there will be a trial. and now daniel pantaleo is talking in this investigation for the first time that this happened. how likely is it that the nypd will go against the grand jury and the legal system and say, yes, this was wrong? >> i think they're going to say it was wrong for a couple of reasons. one, he has sort of become the poster child for police actions that are at least interpreted at being brutality. and the other reason is why, i'll tell you though i'm not an expert in it, i did talk to one who is, and though the initial takedown maneuver which is just being argued pay not have been a chokehold, the expert told me, dennis ruud who testified many times, that when he had him on the ground and continues with the pressure on his neck, that was a chokehold. i think nypd will say we can't have officers acting that way and that was a close enough to a policy violation. and there is the reality. daniel pantaleo cannot be a cop in new york city any more.
he is now, like i said, the poster child, he'll have to move on to another state and maybe another profession. >> so james, when you hear that, what do you think? i mean, because part of the problem here is that some people say this won't have happened, there would have been no need for a chokehold or a takedown or whatever if garner was not resisting arrest? >> that's correct. at some point we have to -- not every minor offense committed by a young black american is a capital offense. we're -- black americans are entitled to judges and juries just like everyone else. and so just like michael brown didn't deserve to be killed for whatever offense he may or may not have been committed, and garner did not deserve to be killed for allegedly selling cigarettes and the punishment doesn't fit the crime. >> and one more issue about what police are supposed to do in this country and i want to play this. this is an officer in a new york during a protest. and so this is a protest and a
police officer gets a sucker punch. punched in the face, as you see this. it is hard to tell the two people in the hoodies. the race looks like the guy doing the punching is white from what i can see right here. what is the right response for a police officer to do right now, especially in this environment? the guy just got punched in the face. >> you have to make an arrest. that officer was just assaulted. you can't let that stuff go on. how many more police officers should get punched like that. police officers don't get paid to get punched or killed or hurt. they want to go home just like anybody else. that man that threw a punch at that officer should have been taken down and arrested. >> mark omara, do you believe he didn't do that because of the public atmosphere right now? >> that is part of it. cops are under the gun right now. they are under the microscope. i've taken flack for saying that. it is unfortunate that eric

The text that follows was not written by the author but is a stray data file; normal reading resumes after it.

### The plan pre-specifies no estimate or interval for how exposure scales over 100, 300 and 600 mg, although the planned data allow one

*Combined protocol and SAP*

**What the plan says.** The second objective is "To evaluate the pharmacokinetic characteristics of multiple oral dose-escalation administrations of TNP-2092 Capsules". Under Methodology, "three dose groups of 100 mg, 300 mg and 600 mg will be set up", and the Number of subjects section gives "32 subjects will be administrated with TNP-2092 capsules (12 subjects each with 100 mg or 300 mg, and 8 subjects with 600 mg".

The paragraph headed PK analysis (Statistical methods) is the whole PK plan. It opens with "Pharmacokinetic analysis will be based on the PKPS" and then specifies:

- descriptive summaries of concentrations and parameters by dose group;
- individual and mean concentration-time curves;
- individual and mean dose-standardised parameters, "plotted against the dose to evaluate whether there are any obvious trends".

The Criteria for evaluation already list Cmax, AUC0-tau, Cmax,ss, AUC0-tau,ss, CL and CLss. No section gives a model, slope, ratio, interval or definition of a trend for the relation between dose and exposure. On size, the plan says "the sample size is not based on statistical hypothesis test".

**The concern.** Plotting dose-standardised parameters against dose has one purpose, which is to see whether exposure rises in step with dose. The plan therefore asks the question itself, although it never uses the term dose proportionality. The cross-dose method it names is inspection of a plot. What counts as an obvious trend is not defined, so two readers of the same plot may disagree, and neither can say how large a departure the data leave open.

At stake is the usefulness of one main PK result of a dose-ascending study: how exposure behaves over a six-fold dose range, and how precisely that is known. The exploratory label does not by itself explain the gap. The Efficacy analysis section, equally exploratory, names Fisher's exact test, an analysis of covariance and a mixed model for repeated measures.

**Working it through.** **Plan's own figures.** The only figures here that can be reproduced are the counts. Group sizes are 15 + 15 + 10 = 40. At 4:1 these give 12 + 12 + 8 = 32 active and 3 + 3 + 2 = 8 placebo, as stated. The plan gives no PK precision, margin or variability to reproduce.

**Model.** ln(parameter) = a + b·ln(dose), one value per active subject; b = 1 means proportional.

garner died but you cannot resist arrest on streets and even with protesting, if you hit a cop, that is a serious offense, arrest him and give a harsh punishment because we have to enforce the laws on the street. >> james, final word? >> you know, what should not happen is you don't get to kill someone if they are punched in the face and you don't get to check them to death or shoot them, which is what should have happened in the michael brown situation and the eric garner situation. if you think there is a problem, you arrest a person, you don't get to kill young black people in the street. >> thanks very much to all of three of you with those latest developments. next. protests are heating up across the united states tonight. surveillance video shows a 12-year-old boy playing with a toy gunshot and killed by a white police officer. the family speaks to "outfront." and in the wake of the torture report, we're going to talk to the man who wrote the legal
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12-year-old tamir rice was killed by a police officer who mistakenly thought his toy gun was real. the prosecutor today confirms to "outfront" the case will go before the grand jury and something his family is adamantly fighting. their attorney will join me in a moment. but first the "outfront" report on rice. >> the call to 911. >> there is a guy out here with a gun and pointing it at everybody. >> the guy was a 12-year-old, tamir rice, seen on surveillance video playing with a pellet gun in a park across the street from his cleveland home. the dispatcher didn't relay the part that the gun could be fake. as soon as the officers pull up, within moments tamir rice was killed. >> three commands were given to raise your hands by the officer as he pulled up to the gazebo there. >> tamir died the next day. and police wouldn't let her go
to her dying son. >> as i was trying to get through to my son, the police told me to calm down or they would put me in the back of the police car. >> reporter: the county prosecutor said the case will be heard by a grand jury to decide if the officer will face charges. the rice family attorney wants to bypass that process and have the case go directly to trial. >> we talked about it in ferguson, when there is probable cause, you don't have to have a grand jury. can you do what the -- you can do what the constitution says and charge the american. >> this mother wants justice for her son. >> i'm looking for a conviction. >> and joining us is paul cohen, along with walter madison, the attorney for rice's family. and they are telling us the police have 90 days to finish the investigation and they are going to take the case and put it in front of a grand jury and that is their policy in any fatal use of death by police officers. i know the family doesn't want a grand jury and they want charged directly. what can you do?